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What a wild year for the Astros. They made the playoffs, called up their star shortstop Carlos Correa, and made some big trades that have changed the look of this farm heading into 2016. It’s still very strong and full of great fantasy options, but just look at the list of players who left this system – Brett Phillips, Mark Appel, Vincent Velasquez, Domingo Santana, Rio Ruiz, Mike Foltynewicz, Nick Tropeano. Not to mention losing Delino DeShields in the rule five draft and the quality graduations. That kind of hit would cripple most systems, and yet here we are with still one of the best farms in the game right now. Last year’s draft netted the Astros two top bats in Alex Bregman and Kyle Tucker, and they saw a big breakout in A.J. Reed, who could be in line to play first base for Houston early in the 2016 season. It’s a good time to be an Astros fan.

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This system is what’s known as a three-bagger. You’ll need one brown paper bag for its head, one brown paper bag for your head, and a third brown paper bag handy in case one of the two paper bags currently in use happens to rip. Sean Newcomb was a lefty arm that would have easily topped this list if he hadn’t been traded to the Braves. Sad trombone. The Angels had a first round pick in 2015 (26th overall) but used it on Taylor Ward, a glove-first catcher with pretty limited fantasy value. All in all, you’re going to have a tough go finding prospects worth your time in shallower formats. Some of the players listed might not even be worth your time in really deep ones. And yet together, hand in hand, we march on…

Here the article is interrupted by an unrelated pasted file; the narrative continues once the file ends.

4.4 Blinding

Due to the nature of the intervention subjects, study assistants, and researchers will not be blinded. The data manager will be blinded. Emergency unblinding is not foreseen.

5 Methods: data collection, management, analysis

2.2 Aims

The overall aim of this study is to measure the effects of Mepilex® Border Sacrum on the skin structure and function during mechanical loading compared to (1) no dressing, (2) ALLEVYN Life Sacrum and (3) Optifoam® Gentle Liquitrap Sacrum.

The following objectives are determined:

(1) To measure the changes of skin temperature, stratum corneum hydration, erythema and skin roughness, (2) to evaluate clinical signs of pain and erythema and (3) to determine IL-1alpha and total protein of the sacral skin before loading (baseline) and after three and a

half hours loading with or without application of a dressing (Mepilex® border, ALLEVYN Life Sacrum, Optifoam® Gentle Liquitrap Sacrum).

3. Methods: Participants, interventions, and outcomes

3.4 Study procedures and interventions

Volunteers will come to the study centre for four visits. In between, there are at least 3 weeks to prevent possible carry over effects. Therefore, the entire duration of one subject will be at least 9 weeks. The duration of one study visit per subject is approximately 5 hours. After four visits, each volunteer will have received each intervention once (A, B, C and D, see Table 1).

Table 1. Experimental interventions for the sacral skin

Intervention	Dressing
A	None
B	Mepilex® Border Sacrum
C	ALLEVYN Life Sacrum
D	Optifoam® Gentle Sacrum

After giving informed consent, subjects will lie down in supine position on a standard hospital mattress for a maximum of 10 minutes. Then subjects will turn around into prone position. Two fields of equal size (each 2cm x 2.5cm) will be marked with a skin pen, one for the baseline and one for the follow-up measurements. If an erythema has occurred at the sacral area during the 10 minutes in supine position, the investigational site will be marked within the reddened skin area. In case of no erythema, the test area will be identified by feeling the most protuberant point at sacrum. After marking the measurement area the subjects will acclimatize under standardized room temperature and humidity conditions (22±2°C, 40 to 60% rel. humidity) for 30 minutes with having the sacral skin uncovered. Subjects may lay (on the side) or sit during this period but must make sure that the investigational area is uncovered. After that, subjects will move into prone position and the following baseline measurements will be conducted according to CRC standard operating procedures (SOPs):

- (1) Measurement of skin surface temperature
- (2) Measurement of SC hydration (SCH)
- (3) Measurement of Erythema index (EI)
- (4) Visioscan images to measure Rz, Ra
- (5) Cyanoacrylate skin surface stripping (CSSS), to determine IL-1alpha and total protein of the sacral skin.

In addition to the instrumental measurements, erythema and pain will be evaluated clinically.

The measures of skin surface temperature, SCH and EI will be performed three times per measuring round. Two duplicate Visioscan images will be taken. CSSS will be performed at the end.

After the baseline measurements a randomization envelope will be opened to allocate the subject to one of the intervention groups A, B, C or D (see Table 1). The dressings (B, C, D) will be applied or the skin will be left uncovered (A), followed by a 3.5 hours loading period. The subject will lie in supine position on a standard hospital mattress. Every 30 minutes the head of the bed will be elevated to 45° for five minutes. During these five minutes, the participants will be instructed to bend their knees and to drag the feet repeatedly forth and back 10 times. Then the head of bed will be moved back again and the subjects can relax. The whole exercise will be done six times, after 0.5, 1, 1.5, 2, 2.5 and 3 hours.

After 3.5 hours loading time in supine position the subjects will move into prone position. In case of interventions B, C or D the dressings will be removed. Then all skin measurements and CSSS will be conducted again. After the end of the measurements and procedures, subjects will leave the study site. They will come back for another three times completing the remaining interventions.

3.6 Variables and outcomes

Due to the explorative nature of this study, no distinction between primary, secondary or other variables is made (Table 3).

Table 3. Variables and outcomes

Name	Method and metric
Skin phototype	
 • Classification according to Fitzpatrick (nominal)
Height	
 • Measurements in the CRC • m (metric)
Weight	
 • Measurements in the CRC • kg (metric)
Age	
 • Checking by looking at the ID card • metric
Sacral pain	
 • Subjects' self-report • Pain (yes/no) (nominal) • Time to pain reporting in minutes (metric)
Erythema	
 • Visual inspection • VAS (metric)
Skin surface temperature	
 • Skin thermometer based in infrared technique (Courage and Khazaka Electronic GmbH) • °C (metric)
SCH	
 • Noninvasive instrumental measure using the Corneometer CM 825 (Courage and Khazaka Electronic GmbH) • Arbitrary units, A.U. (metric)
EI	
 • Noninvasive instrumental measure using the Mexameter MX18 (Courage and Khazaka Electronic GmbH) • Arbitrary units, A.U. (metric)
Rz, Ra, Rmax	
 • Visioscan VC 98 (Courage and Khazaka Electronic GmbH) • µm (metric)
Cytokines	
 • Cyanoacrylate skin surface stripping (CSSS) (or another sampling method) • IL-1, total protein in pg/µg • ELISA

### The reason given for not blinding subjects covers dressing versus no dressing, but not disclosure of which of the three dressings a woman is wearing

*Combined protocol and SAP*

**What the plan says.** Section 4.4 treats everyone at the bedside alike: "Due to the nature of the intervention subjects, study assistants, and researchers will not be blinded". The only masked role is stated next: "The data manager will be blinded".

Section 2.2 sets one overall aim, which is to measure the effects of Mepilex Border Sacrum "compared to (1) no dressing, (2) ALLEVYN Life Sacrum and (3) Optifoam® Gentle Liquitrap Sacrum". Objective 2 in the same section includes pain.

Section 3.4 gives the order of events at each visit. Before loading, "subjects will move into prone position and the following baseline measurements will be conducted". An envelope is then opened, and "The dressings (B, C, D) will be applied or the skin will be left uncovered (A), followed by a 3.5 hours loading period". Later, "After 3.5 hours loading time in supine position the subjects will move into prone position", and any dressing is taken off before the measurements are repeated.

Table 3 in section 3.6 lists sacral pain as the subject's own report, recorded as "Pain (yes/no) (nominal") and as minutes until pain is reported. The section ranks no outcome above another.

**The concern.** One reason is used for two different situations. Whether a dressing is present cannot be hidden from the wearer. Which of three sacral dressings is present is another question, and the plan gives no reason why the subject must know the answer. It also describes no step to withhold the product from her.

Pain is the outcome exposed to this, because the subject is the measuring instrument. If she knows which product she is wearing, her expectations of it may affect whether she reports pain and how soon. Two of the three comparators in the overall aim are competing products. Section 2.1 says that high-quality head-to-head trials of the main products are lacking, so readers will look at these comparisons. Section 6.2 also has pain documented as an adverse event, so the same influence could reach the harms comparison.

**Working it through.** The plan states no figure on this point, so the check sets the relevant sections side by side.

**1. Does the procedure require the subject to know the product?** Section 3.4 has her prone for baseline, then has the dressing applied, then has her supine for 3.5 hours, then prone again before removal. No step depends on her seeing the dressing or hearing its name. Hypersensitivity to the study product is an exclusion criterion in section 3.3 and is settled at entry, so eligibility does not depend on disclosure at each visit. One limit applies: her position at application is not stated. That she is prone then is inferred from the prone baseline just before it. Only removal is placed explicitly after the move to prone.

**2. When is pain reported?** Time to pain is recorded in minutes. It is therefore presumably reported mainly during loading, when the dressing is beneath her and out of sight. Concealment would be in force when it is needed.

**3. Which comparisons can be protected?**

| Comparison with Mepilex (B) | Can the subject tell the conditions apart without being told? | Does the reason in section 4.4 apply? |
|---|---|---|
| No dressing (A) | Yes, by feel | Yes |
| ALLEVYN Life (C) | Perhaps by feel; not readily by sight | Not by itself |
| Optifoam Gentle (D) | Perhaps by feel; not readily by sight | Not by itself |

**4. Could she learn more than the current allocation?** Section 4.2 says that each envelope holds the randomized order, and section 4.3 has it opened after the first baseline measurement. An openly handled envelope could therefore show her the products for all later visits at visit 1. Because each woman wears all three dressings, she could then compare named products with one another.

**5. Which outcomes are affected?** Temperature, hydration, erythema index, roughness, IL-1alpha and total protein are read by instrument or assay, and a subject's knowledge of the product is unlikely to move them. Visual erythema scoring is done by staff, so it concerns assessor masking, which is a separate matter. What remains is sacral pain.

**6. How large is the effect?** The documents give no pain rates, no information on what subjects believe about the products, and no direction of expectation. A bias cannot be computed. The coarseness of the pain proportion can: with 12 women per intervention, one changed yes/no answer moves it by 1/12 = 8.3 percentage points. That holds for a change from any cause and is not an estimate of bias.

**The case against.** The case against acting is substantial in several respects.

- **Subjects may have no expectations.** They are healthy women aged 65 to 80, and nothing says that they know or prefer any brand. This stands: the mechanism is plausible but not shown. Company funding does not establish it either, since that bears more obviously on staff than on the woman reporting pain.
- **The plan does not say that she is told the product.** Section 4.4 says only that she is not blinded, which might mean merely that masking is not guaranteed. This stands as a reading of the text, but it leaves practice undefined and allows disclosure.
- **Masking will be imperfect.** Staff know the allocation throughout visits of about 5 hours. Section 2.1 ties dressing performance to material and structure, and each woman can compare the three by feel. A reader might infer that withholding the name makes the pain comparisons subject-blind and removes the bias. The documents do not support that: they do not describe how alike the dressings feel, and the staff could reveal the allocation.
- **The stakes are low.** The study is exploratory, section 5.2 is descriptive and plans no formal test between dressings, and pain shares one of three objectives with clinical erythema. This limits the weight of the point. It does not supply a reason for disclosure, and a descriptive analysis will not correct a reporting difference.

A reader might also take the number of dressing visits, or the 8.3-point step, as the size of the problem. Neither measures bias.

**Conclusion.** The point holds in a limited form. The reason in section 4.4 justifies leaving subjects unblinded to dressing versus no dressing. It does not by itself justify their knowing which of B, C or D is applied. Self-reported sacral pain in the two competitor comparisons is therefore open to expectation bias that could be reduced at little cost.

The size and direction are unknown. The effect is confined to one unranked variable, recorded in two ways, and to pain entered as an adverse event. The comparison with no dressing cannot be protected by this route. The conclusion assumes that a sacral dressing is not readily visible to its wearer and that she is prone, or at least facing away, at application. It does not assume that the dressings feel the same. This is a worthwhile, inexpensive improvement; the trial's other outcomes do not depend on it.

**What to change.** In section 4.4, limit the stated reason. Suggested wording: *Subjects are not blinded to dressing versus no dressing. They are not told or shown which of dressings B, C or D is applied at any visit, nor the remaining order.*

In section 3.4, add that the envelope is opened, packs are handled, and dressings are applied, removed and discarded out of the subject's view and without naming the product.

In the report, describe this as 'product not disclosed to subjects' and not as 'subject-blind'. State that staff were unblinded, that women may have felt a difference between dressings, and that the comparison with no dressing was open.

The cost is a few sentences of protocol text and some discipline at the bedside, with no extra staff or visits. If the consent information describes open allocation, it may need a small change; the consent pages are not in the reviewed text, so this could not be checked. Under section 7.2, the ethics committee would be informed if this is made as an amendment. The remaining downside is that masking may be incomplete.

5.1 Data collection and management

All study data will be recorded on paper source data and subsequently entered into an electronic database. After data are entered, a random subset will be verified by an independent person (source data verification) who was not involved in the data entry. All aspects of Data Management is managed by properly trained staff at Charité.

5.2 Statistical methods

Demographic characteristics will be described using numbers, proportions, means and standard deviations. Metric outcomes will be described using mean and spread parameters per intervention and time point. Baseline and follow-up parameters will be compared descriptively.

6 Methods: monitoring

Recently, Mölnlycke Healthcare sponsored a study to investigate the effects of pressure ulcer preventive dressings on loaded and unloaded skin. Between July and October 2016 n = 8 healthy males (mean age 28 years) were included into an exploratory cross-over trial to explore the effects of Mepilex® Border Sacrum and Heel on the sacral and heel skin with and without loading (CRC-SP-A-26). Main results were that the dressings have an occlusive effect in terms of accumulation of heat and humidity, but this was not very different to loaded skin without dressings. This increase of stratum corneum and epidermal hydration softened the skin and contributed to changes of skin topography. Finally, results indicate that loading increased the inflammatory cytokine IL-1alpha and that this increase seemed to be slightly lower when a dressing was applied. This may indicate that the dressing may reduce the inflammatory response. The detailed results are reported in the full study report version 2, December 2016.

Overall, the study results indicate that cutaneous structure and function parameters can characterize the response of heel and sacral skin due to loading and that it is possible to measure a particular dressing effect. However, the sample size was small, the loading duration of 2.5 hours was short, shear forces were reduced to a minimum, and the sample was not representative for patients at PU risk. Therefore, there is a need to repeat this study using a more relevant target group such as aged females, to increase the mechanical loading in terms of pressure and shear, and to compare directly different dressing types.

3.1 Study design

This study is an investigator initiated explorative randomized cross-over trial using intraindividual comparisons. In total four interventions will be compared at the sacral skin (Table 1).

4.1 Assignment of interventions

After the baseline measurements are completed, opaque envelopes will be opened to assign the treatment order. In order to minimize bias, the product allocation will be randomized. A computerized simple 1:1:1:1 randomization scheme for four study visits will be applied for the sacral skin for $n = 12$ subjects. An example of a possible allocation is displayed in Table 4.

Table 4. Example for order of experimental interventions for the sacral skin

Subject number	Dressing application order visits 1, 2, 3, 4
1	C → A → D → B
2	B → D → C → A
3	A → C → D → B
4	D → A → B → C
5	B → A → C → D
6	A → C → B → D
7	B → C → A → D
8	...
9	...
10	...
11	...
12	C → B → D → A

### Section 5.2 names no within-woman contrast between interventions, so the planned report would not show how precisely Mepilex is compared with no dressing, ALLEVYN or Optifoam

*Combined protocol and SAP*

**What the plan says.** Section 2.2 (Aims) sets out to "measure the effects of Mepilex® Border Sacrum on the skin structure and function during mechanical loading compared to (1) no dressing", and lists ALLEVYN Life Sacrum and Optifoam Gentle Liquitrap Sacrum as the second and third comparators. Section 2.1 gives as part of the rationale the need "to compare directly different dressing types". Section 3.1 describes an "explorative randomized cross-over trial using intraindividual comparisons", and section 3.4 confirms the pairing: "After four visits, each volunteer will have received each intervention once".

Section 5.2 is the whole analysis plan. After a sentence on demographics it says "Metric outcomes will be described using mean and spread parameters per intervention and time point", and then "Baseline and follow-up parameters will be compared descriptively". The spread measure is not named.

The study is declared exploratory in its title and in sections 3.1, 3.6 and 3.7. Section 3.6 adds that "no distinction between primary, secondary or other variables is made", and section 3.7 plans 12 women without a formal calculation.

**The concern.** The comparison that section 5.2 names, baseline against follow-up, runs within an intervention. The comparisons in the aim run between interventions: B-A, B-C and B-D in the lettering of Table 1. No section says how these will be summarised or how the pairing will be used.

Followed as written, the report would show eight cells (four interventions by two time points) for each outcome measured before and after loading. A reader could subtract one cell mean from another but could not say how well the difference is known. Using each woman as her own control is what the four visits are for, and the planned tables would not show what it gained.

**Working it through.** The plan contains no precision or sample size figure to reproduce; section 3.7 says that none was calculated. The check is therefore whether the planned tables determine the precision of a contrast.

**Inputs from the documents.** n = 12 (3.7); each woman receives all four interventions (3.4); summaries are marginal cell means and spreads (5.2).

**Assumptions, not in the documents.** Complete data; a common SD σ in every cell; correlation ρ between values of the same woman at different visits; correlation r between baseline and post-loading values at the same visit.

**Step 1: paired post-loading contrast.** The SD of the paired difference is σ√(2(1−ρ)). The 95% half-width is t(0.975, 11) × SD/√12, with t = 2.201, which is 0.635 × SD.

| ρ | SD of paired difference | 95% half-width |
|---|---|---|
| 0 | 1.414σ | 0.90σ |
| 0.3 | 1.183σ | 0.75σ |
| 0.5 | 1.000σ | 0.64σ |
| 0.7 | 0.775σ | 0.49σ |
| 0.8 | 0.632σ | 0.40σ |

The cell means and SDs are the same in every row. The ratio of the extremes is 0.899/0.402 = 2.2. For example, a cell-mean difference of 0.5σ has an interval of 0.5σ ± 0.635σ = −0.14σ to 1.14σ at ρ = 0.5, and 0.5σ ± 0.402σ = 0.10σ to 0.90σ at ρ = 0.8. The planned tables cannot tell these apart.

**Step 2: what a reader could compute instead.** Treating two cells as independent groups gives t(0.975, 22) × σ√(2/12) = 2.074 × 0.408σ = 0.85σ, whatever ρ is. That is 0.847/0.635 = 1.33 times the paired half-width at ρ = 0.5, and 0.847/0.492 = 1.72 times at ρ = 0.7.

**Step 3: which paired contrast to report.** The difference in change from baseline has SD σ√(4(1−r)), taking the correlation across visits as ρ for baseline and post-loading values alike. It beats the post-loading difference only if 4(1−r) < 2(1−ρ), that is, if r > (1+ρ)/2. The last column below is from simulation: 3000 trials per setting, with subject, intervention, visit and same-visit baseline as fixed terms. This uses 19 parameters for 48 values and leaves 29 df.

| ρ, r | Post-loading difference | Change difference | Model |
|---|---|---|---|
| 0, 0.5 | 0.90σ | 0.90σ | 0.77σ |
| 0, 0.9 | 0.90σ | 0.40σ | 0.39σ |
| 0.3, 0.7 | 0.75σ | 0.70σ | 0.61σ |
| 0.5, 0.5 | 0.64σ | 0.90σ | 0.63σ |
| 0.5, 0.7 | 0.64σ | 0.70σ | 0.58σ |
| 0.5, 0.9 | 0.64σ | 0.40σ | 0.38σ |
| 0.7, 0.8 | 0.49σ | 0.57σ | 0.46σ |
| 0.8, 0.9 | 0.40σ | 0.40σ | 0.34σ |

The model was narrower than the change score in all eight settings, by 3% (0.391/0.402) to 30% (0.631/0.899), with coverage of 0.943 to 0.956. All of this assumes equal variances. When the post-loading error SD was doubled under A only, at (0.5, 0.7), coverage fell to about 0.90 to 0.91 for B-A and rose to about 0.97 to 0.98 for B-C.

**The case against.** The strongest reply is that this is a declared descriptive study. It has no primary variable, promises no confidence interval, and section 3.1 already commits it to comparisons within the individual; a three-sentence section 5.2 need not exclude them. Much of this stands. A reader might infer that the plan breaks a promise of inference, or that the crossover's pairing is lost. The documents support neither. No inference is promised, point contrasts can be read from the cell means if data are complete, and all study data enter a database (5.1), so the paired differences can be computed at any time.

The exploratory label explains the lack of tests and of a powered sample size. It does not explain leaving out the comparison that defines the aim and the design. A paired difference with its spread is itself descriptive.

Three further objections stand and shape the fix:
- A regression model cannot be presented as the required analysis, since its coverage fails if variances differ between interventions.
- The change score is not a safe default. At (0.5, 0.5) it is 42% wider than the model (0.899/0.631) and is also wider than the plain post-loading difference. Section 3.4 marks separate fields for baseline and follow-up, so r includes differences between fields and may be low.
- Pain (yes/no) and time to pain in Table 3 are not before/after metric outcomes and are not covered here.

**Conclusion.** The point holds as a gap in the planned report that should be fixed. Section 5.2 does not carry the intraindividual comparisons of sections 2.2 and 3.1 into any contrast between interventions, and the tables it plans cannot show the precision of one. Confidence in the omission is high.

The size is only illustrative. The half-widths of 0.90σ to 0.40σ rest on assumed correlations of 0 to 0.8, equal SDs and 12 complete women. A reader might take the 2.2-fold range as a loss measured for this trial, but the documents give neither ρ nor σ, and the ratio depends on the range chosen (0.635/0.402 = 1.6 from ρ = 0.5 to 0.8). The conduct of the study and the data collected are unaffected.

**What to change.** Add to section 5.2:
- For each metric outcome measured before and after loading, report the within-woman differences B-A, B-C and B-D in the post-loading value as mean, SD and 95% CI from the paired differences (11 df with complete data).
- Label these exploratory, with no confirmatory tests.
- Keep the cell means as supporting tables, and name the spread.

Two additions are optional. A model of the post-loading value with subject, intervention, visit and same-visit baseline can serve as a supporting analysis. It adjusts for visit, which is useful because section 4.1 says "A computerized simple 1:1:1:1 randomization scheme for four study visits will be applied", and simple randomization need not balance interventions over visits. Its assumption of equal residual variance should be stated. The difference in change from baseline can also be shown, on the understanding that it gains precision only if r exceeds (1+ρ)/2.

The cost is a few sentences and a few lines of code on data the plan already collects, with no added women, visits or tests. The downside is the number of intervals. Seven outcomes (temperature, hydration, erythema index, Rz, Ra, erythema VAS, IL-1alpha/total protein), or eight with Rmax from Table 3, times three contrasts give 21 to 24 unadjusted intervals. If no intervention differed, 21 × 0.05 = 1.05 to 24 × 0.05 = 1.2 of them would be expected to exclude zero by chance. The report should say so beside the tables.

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Today I will continue my proud tradition of not watching football and instead focus on the most notable fantasy prospects in the San Francisco Giants organization. As usual, they don’t have a true blue chip prospect. But that doesn’t mean there aren’t players on this farm who will develop into good fantasy pieces. In fact, over the past few years the Giants have been pretty good at bringing guys up that weren’t on the prospect radar and presto-changeo they are suddenly on everybody’s fantasy team. Matt Duffy comes to mind. Joe Panik is another. The pitching-friendly home park and the Giants’ success in developing arms also makes the pitching prospects a little more interesting than they’d normally be.

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We’re more than halfway through the minor league previews, and this Nationals list was the first one I really had a hard time whittling down to fifteen names. It’s not that it’s packed with studs, it’s more that there’s lots of interesting upside. You’ve got your no brainers like Lucas Giolito and Trea Turner of course, but we also saw a big breakout with Victor Robles. There seems to be a focus on speed, toolsy outfielders with good defensive skills, and up-the-middle talent. It’s all good stuff for fantasy players, and since even your great-grandmother has heard of Giolito, I find the lower levels of this system to be a lot more interesting to talk about. Don’t believe me? She has a cross-stitching of his curveball grip. Stepping away from the farm, 2016 will be the sophomore campaign of Michael Taylor, whose power and speed will probably come cheap in drafts this year. He doesn’t have to rack up that many more hits to make his average palatable as a 4th or 5th outfielder. Hey, I managed to write the whole intro without mentioning Bryce Harper! D’oh!

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The Twins are a fun system to look at. They have the elite guys like Buxton and Berrios, but now we have the breakout Max Kepler and the international signee Byung-ho Park. Outside of the Aaron Hicks trade to New York, the Park signing was the biggest news of the Minnesota offseason. The Twins had some surprising success in 2015, thanks in part to the arrival of their young slugger Miguel Sano. 2016 will see even more prospect talent surface in Minnesota though, and things could gel together quickly. It’s probably do or die time for Danny Santana and Oswaldo Arcia, but there’s a lot of young talent to work with this year at Target Field.